Yahoo and new CEO Marissa Mayer have come under heavy criticism for their decision to crack down on employees working from home. The move has often been characterized as an outright "ban" on working remotely that would require every Yahoo employee to report to the office no matter what. But according to a new report, the vast majority of Yahoo employees still have the option to telecommute.
The New York Times reports hearing from sources inside the company that Yahoo's policy change is specifically targeted at 200 employees who work from home full-time in an effort to boost morale for the rest of the staff. Some of these employees reportedly "did little work" for Yahoo and even started up their own companies on the side.
Some Yahoo employees were concerned initially about how the policy change would affect their own ability to work from home on occasion, but according to the Times, managers have reassured employees that they can work remotely when necessary. ?Be here when you can," one manager reportedly told an employee. "Use your best judgment. But if you have to stay home for the cable guy or because your kid is sick, do it.?
Yahoo, for its part, responded to all the criticism over its decision with a brief statement last week: "This isn't a broad industry view on working from home," it said. "This is about what is right for Yahoo right now."
Best Buy recently followed Yahoo's example and eliminated a flexible work program that gave its corporate employees the option to work when and where they wanted ? though, like Yahoo, these employees still have the option to work remotely sometimes if their manager approves.
Image via JOHANNES EISELE/AFP/Getty Images
My company has a no work from home policy and there is no flexibility in it. Yet I am a Director with a laptop and a blackberry and I rarely stop working, even when sick and especially when I have a sick child. So what happens is that I take a PTO day (we don't have sick time so depending on how often you or your children are sick you actually start cutting into your "vacation" time), and yet I still work. Now I obviously don't work as much as I would if I was in the office, but when I'm home sick in bed or taking care of sick kids, I am still checking and responding to emails all day and often much more than that, yet still using PTO. I'll note that this is, in some cases, an expectation I put on myself more than a requirement. I am sometimes working on things that are not urgent, yet I don't like seeing work pile up while I'm out. Seems ridiculous to me, though, that I be working and yet still using PTO for the full day. There should be some middle ground...some flexibility, for middle/upper management at least.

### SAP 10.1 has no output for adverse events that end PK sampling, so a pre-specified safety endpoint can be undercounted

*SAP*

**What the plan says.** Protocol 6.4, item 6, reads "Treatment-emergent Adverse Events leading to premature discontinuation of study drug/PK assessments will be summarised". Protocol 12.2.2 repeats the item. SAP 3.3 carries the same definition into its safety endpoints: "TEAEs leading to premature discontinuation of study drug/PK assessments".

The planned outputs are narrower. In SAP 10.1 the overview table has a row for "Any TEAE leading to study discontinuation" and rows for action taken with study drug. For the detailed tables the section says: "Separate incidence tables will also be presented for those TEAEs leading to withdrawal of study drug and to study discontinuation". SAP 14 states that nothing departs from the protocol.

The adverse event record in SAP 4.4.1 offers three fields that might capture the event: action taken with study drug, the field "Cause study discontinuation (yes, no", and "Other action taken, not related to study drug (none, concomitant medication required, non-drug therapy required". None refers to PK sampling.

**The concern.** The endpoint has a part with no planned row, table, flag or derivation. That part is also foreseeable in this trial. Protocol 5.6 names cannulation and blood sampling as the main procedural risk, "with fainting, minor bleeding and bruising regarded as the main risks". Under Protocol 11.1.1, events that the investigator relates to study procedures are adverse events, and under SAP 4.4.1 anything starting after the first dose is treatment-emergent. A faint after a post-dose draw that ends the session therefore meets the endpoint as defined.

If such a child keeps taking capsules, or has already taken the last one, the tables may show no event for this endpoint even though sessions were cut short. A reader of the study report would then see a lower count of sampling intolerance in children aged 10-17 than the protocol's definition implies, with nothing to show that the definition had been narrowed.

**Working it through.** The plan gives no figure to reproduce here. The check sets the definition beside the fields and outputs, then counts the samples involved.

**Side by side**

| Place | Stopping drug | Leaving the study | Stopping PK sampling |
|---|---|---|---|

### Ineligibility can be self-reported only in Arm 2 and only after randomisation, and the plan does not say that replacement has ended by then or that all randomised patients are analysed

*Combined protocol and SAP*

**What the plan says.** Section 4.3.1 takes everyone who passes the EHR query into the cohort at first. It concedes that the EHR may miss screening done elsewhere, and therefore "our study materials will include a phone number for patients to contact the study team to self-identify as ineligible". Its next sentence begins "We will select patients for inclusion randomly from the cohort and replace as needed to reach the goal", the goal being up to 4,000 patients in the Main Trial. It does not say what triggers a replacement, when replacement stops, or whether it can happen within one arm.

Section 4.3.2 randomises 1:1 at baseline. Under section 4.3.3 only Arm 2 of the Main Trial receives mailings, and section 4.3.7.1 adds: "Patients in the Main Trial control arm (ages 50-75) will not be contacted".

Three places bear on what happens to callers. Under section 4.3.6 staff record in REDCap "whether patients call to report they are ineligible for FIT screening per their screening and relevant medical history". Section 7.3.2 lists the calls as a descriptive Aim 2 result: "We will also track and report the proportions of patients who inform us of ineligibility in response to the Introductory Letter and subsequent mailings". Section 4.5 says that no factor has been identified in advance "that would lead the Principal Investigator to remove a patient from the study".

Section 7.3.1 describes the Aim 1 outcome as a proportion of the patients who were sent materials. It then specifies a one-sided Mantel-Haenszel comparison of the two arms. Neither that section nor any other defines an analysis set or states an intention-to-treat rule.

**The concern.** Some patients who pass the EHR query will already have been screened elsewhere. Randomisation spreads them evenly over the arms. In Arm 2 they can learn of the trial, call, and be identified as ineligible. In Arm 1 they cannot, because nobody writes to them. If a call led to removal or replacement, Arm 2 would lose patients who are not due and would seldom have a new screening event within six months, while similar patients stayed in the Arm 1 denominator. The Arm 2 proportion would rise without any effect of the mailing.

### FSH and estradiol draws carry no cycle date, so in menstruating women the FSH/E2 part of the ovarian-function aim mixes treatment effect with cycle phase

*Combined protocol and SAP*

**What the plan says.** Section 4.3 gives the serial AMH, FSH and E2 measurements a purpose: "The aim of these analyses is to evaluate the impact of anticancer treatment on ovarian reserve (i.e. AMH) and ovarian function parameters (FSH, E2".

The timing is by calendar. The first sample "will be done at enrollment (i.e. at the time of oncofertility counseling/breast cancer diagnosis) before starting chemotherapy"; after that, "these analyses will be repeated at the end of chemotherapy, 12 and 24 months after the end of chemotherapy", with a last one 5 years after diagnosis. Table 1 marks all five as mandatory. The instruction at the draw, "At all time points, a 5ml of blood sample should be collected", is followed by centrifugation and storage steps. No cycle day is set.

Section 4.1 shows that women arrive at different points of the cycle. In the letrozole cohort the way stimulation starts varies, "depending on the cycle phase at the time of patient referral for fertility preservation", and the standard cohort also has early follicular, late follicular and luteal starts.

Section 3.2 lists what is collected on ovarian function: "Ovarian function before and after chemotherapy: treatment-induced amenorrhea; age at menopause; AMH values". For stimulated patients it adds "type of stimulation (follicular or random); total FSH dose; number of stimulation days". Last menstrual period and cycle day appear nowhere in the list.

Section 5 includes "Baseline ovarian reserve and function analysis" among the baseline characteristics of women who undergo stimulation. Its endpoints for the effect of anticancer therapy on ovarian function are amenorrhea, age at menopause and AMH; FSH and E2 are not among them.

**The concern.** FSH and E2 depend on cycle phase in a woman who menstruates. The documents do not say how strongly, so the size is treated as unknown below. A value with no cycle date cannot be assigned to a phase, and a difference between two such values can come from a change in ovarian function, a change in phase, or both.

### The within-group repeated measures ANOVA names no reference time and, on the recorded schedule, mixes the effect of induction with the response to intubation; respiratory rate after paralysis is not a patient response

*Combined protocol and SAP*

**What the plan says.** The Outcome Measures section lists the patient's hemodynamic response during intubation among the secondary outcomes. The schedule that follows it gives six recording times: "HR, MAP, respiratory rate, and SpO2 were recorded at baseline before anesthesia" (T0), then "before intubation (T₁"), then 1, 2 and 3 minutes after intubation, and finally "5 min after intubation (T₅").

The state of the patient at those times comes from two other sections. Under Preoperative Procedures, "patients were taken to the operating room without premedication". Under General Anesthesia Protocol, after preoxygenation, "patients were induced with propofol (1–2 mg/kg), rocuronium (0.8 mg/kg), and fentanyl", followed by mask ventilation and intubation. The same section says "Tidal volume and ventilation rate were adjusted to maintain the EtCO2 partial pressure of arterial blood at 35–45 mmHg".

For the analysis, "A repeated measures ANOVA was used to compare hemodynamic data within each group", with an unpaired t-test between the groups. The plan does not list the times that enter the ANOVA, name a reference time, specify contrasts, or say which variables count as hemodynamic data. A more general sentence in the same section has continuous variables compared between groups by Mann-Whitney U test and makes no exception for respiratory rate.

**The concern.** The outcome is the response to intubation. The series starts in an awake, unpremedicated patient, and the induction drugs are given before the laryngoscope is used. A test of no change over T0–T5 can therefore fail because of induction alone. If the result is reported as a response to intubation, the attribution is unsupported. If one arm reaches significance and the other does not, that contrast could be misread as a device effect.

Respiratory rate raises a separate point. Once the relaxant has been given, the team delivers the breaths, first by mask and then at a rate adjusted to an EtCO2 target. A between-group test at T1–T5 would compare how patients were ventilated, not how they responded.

Marissa's decision set the "Work Life Balance" movement back several steps. Best Buy has already followed and I'm curious who else will. Companies like mine will never move in that direction if they see (or perceive) that it's not working for large employers like Yahoo and Best Buy. I do wish that they could have managed the abusers instead of setting policies around abusers, which I'm rarely a fan of.
Last edited by SID081108; 03-06-2013 at 02:59 PM.
CARRIE and DH 7/14/07